Atlanta Weekly December 5, 1982 pg. (courtesy Miller Francis)
Peace and love came to the Strip in the 1960’s. Then it vanished.
By Rick Briant Dandes
Rick Briant Dandes is a former Atlantan who lives in New York. Hit most recent story for the magazine was about broadcaster Skip Caray.
It was a crowded place 15 years ago. There was always something happening on the Strip. At any hour of the day you had to push your way down the sidewalk. The streets were jammed, blocked by automobiles full of people come to gawk or to buy The Great Speckled Bird or sex magazines or drugs. Drugs were sold openly — there were passing fashions, but marijuana, LSD and mescaline were the standbys, the constants. The sales were so frequent, the competition so stiff, that dealers would hang bags of whatever they were selling out into traffic and wave them, chanting, “Ounces of hash, bags of grass.” When you walked down the street you were constantly being talked to, propositioned or one thing or another. At night, especially on weekends, the activity on the Strip was so frenetic and dense that traffic would be backed down Peachtree south of North Avenue.
All these memories seemed like a dream the other night, when I decided to revisit the section of Peachtree Street near 10th Street where Atlanta’s hippies used to hang out. The area was, as usual these days, almost deserted. One of the few places open was the Stein Club. It’s a bar that was a popular spot in the heyday of the hippies, and I went there to talk with David Heany, the co-owner. He led me to a table by the front window where we could look out onto the empty street.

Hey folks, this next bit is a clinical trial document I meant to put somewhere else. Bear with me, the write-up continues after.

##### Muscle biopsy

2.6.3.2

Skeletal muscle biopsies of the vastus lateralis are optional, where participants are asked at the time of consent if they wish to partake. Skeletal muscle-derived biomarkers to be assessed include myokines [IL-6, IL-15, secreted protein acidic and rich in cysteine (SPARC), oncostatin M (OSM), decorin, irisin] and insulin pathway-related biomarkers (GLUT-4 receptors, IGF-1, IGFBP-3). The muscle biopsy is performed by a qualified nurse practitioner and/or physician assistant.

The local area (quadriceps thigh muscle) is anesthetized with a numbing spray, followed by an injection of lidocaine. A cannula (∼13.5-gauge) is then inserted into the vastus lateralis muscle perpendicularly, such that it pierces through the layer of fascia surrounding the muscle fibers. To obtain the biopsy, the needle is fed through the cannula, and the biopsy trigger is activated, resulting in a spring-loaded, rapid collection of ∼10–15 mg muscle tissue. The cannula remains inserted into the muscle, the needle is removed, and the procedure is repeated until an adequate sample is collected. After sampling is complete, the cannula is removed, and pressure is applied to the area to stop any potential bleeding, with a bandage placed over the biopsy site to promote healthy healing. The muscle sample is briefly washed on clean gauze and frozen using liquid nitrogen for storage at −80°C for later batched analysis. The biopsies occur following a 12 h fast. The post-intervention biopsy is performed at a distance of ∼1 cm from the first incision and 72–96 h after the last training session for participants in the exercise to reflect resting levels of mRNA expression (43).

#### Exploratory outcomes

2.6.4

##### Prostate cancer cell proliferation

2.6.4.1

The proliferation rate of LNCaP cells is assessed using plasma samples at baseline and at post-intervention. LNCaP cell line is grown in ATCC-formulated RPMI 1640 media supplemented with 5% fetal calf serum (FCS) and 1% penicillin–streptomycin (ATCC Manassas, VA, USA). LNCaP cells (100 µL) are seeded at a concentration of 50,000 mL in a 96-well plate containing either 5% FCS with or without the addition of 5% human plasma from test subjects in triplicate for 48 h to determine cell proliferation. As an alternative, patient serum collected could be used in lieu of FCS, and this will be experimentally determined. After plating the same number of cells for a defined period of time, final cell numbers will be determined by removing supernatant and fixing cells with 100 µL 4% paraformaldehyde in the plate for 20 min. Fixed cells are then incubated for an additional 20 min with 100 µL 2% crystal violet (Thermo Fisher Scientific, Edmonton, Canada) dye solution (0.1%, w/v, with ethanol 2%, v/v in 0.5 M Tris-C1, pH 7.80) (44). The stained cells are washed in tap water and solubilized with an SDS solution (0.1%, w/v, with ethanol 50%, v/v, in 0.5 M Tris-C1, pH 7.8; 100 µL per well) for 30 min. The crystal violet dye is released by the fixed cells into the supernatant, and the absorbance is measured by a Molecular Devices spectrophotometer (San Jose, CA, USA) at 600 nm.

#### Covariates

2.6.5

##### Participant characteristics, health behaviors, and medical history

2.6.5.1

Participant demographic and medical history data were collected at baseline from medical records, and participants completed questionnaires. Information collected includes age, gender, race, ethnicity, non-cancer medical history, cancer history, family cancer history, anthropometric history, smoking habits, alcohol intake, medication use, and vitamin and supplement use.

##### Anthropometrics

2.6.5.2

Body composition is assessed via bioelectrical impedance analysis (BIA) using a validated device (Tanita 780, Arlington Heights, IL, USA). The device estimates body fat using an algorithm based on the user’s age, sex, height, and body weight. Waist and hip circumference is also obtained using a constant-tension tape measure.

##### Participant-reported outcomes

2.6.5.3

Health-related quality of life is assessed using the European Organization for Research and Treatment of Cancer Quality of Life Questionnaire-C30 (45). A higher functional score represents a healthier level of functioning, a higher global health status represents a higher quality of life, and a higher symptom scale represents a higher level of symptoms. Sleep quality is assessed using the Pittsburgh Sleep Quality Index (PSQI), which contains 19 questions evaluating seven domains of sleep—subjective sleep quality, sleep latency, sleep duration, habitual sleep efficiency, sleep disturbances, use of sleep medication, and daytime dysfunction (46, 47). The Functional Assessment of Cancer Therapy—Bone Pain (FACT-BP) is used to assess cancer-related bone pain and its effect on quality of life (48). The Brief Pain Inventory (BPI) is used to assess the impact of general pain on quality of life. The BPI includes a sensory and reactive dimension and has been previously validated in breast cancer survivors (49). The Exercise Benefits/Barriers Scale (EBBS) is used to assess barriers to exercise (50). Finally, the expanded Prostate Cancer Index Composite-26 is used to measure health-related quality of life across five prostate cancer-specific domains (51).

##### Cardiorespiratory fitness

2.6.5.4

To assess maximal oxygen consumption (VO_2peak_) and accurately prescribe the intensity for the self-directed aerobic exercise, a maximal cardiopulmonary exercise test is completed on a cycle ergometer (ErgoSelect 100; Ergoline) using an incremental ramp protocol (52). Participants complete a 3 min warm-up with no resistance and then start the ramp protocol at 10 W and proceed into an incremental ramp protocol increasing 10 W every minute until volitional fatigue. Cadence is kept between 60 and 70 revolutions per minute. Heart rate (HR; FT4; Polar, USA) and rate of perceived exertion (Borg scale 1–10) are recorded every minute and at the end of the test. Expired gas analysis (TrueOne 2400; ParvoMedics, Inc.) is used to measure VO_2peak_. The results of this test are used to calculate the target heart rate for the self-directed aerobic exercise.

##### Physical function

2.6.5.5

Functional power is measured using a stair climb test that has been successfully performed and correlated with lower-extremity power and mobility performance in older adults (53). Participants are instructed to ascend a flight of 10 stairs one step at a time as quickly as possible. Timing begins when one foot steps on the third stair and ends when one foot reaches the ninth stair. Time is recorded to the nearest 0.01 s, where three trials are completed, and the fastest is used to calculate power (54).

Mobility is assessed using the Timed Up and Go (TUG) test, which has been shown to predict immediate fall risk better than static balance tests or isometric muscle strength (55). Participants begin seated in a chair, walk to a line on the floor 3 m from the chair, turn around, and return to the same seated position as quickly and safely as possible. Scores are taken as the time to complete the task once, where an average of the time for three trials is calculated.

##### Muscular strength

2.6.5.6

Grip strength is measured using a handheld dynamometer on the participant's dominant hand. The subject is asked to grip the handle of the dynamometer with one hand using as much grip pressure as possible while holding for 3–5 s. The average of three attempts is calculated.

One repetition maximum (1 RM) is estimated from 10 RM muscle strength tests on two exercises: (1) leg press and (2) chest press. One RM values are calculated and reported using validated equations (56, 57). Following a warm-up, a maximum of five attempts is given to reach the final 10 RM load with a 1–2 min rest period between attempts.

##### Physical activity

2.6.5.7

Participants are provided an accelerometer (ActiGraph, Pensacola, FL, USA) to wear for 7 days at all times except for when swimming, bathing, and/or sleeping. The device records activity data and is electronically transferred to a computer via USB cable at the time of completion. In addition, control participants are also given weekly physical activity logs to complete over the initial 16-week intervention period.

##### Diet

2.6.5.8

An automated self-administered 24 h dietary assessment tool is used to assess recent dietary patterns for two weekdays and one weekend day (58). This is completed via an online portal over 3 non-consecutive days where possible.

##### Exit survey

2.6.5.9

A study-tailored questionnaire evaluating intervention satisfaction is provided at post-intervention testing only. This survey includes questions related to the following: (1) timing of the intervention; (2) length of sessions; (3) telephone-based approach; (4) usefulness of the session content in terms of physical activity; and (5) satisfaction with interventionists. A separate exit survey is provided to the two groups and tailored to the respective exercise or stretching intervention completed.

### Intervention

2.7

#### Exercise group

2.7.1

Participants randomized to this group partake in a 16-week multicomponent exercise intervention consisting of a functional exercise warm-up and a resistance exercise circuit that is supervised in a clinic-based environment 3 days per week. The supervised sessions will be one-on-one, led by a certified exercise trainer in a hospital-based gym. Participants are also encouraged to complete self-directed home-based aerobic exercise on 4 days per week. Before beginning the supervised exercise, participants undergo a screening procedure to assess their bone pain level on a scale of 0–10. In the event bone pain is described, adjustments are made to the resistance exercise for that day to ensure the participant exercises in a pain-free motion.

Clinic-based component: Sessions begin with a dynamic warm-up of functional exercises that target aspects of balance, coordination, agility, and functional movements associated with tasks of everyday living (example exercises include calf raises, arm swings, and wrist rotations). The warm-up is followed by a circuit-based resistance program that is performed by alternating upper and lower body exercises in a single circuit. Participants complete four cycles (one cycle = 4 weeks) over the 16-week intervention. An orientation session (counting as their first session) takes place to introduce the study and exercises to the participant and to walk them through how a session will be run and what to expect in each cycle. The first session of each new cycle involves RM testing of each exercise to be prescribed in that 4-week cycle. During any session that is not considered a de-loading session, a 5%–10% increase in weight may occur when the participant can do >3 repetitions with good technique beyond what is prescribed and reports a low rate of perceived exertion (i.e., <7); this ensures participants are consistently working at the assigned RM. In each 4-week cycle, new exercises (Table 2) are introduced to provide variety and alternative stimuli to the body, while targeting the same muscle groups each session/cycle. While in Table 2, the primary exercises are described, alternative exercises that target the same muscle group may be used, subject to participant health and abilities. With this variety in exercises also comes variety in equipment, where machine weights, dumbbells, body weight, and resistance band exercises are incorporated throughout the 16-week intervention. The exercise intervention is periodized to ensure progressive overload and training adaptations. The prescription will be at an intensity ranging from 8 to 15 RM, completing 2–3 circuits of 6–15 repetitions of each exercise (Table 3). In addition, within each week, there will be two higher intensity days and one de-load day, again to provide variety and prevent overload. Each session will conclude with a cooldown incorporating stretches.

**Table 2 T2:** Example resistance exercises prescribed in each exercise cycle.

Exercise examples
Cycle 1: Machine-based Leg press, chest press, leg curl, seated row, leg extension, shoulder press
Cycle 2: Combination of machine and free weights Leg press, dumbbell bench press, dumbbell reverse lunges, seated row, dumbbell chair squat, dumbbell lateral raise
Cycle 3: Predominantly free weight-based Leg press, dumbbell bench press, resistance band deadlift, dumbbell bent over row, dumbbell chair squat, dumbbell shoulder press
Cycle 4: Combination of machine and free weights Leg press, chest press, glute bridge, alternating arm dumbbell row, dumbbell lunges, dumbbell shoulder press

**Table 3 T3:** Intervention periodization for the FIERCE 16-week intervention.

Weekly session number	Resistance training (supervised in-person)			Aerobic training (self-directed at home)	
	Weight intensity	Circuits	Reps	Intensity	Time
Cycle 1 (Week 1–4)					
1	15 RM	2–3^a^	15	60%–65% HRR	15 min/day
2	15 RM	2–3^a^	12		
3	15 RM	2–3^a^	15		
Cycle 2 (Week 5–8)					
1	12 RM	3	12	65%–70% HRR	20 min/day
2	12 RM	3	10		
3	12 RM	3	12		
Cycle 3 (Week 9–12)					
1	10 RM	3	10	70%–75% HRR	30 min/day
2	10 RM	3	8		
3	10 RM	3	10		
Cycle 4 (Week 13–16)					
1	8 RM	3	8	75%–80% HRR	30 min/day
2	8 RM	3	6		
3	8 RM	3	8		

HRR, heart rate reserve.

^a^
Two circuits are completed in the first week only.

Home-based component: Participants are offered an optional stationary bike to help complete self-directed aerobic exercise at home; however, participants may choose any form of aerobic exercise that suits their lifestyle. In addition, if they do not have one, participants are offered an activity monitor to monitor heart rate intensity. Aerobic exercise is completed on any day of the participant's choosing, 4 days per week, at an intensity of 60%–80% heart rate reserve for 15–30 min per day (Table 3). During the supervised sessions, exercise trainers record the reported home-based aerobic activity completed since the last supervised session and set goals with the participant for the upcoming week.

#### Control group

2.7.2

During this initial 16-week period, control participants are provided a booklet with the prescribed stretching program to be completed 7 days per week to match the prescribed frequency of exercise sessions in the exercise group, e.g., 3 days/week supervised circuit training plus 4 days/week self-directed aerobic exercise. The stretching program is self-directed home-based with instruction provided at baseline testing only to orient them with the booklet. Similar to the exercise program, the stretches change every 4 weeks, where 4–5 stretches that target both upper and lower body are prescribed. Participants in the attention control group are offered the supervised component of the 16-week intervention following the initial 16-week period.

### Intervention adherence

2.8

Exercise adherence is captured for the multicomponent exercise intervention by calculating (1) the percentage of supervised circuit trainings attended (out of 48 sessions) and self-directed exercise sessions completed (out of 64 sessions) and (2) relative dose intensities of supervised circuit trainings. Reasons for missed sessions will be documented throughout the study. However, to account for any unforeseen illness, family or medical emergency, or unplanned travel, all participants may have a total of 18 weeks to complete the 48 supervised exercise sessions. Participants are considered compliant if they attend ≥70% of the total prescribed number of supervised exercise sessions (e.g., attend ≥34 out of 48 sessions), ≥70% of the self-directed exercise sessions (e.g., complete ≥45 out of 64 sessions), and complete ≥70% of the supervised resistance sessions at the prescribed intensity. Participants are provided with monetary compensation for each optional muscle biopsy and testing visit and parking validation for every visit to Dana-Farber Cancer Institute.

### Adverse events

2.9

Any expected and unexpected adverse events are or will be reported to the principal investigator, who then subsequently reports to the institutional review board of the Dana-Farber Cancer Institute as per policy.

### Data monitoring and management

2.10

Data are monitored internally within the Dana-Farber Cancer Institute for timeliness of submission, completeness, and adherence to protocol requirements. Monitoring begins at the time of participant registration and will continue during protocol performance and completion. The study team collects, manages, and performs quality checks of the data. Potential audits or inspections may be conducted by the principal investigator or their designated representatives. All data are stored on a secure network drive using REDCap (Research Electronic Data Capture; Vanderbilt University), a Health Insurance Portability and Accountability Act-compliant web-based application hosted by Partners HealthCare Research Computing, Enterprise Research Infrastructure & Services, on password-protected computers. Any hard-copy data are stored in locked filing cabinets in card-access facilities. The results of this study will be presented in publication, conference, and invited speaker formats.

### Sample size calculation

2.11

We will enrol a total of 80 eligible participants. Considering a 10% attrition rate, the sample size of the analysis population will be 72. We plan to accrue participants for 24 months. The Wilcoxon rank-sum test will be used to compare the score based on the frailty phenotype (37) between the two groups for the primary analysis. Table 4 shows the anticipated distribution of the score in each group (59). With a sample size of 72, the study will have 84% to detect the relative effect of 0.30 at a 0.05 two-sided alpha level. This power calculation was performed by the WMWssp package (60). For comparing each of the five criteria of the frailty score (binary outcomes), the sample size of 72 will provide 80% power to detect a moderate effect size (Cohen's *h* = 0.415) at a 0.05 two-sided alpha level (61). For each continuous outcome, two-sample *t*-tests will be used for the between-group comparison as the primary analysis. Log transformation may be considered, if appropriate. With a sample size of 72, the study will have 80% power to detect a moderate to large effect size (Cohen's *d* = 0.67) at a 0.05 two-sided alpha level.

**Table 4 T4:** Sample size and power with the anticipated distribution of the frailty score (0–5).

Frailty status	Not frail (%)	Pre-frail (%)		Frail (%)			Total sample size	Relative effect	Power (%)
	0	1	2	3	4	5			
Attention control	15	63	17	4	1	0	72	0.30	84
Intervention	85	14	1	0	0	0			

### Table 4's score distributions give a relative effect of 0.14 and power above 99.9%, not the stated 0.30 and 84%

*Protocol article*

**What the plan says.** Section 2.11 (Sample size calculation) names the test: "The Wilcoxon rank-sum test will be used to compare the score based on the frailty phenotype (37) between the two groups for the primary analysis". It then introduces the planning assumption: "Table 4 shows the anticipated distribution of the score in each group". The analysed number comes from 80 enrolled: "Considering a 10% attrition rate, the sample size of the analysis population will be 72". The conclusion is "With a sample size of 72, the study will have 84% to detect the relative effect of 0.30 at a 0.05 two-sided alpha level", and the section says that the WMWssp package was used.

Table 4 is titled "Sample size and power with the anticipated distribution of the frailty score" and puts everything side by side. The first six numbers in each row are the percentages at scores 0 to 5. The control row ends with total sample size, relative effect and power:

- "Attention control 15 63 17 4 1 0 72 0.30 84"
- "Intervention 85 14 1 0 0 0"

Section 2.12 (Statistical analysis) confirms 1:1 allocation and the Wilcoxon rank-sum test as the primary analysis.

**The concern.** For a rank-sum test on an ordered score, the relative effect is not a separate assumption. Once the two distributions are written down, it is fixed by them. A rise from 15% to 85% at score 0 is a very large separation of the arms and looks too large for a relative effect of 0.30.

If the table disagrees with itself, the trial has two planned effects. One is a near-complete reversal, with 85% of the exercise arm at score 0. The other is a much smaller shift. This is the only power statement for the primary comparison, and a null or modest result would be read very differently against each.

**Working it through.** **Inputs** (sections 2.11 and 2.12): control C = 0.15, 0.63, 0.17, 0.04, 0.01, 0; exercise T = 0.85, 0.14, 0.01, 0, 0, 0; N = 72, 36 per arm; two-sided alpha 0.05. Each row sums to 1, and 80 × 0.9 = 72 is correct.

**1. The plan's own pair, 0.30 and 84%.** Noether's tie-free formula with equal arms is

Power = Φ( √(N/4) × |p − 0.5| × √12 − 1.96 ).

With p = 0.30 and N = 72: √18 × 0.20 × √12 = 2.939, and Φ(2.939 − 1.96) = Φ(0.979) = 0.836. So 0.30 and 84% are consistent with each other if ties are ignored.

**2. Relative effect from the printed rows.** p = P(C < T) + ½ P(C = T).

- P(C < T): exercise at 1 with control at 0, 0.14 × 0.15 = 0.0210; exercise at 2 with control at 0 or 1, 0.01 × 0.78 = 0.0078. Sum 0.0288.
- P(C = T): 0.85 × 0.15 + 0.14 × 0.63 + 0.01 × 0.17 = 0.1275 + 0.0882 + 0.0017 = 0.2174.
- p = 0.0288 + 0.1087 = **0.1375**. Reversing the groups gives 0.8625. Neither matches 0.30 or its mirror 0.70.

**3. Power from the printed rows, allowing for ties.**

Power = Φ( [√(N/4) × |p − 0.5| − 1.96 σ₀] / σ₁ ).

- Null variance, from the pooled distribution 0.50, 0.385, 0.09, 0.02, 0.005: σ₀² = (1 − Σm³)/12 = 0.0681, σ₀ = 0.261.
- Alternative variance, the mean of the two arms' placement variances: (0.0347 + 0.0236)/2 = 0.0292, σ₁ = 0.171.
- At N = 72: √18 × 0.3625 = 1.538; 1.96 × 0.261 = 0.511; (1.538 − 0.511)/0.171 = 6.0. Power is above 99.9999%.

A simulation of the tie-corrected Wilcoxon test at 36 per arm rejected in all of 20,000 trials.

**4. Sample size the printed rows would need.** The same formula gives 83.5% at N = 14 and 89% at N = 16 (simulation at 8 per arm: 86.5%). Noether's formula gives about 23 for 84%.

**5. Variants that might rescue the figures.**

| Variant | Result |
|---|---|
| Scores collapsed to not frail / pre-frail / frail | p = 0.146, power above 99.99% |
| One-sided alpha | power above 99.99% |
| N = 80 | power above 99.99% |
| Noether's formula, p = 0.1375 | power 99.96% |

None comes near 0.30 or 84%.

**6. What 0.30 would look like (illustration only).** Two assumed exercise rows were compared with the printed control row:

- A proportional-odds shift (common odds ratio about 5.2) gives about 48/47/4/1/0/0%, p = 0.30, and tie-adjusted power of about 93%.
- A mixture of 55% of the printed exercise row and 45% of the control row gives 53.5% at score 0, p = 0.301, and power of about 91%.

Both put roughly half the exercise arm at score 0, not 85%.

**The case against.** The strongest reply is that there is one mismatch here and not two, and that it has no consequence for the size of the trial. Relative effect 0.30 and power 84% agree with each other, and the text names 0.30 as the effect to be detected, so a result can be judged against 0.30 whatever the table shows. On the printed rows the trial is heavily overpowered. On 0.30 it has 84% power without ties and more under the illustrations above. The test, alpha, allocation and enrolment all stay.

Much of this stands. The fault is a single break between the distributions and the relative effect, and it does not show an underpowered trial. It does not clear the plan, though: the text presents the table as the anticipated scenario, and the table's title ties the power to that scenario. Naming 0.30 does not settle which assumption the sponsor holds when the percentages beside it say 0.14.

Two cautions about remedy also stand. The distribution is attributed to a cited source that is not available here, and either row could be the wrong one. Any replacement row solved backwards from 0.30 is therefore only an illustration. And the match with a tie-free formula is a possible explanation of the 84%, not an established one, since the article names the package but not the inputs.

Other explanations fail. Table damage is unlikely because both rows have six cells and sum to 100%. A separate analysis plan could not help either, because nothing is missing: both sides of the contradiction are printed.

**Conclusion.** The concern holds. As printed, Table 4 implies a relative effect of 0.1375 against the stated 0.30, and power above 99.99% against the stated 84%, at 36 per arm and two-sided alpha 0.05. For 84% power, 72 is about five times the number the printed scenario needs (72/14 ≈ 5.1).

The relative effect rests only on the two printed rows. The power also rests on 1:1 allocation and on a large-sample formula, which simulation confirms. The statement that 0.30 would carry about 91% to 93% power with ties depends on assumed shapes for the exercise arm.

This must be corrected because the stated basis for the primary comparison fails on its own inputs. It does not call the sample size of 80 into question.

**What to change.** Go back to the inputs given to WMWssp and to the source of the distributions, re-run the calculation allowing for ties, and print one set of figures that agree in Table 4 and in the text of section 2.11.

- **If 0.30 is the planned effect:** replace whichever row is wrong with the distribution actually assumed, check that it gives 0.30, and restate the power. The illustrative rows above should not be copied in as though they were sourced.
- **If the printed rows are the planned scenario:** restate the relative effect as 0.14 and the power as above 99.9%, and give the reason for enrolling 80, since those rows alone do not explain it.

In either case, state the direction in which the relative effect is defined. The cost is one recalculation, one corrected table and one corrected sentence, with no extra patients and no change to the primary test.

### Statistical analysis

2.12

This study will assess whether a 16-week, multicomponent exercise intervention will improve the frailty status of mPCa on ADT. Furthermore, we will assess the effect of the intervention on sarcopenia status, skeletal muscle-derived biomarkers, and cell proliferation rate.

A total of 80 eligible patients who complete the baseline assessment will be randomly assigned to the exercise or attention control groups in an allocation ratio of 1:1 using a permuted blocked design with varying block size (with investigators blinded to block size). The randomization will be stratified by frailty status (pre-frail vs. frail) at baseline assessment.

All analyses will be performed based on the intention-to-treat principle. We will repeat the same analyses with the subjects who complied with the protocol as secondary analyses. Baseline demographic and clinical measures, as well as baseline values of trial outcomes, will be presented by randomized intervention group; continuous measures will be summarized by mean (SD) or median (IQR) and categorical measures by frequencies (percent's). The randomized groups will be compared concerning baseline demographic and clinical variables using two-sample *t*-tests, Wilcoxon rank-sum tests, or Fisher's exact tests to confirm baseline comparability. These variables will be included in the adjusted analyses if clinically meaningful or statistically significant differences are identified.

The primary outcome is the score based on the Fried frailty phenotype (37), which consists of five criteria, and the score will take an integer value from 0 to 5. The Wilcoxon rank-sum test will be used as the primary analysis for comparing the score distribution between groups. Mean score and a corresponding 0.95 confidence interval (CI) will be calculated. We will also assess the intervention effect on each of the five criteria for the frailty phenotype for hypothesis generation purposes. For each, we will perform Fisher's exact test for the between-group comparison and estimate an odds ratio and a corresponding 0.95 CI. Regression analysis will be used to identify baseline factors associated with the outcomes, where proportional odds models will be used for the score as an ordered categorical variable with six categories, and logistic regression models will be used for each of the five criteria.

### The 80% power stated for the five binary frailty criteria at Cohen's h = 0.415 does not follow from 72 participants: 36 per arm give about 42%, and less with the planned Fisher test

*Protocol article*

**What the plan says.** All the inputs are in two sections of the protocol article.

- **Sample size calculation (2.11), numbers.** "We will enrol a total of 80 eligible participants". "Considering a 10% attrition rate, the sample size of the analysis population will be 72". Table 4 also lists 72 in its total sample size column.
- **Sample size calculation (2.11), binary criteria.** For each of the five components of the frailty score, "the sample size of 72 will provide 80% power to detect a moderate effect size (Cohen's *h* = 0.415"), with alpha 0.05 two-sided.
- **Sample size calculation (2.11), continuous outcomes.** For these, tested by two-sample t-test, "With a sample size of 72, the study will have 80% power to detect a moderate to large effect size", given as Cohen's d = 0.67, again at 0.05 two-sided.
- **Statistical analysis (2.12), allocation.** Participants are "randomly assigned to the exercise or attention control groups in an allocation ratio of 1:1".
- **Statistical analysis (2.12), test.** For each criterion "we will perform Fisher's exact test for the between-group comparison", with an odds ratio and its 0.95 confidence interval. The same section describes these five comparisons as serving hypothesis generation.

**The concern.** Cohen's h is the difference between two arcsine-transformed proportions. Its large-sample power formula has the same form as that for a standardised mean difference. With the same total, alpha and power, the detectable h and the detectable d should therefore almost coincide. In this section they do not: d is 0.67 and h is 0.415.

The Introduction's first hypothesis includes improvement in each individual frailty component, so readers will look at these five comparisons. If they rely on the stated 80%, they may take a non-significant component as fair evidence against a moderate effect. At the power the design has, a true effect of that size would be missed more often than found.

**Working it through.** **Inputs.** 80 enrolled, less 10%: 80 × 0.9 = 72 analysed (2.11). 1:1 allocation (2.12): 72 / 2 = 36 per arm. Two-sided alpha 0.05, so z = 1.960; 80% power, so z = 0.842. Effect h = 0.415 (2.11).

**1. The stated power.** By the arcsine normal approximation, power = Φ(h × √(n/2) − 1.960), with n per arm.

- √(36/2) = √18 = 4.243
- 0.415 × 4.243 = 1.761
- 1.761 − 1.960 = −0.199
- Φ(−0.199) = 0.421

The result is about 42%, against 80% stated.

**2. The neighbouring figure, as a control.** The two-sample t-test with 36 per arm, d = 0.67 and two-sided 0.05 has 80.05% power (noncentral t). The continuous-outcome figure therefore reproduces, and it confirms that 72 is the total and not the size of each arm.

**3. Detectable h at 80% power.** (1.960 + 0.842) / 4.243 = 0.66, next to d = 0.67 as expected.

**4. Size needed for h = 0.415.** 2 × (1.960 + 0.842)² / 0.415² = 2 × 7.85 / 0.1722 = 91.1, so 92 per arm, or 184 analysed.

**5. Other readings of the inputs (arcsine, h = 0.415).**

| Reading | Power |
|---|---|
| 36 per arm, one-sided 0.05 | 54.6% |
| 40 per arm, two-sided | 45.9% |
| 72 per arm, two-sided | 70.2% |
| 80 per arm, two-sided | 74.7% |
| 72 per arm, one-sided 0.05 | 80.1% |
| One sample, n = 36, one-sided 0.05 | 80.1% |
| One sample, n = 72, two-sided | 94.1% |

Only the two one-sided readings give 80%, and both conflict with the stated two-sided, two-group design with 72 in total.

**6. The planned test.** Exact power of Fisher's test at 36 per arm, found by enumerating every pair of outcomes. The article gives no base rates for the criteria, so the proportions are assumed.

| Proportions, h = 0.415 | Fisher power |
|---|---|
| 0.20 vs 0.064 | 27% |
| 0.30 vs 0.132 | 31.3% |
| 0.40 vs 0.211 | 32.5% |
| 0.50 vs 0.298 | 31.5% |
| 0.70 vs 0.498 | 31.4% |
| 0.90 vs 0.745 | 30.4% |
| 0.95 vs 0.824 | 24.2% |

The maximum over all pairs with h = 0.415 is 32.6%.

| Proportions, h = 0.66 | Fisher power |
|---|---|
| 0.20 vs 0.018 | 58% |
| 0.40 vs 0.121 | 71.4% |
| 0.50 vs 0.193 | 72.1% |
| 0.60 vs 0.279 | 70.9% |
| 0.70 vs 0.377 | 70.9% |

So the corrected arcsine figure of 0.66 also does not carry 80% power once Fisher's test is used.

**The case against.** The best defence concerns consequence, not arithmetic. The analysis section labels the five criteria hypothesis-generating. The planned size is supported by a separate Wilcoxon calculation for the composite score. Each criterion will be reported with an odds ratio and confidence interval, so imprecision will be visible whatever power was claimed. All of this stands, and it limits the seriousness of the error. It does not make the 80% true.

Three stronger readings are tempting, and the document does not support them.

“It’s all gone,” said Heany, who has lived in the area since 1969. He went on to say that in recent years many buildings in the area have been demolished. In their place are vacant lots, construction sites and condominiums. “It’s the midtown boom,” he said sarcastically.
It was 9:00 p. m. and in the bar about 50 customers were milling around. Heany pointed to one, a social worker named Karen, he said, a regular at the Stein Club for almost as long as it has existed, 21 years. Karen sat alone, sipping from a mug of beer as she leafed through a note pad. I don’t know how Heany recognized her. She was, for all intents, incognito, like a young Greta Garbo, dressed in a’ black silk blouse and prairie-length dress. Her hair was wrapped in a scarf, her eyes hidden behind wraparound sunglasses.
“She was a hippie,” Heany said, taking me over to meet her.
“I lived down here when this entire area was overrun with young people,” Karen said. “It was a good time to be young, those years. I learned so much about life. It was exciting. I think I knew it couldn’t last forever, my youth I mean. But I still sometimes wonder what happened down here, why everyone left.”
“A harder element moved in, Heany said. “I remember when it turned into a rough neighborhood. You couldn’t walk a block without -being propositioned for anything you could imagine, drugs, sex. Whatever you wanted to buy, it was for sale. When the hippies left, the Strip became a no-man’s-land. There was a lot of arson. Businesses that had been here for a decade moved out. I remember in 1974, walking down the street and in a three-block area there were only 11 shops open. It really scared me.”
“That’s the real question,” Karen said. “How did this area go from hippie community to combat zone to middle class — which is what it is becoming.”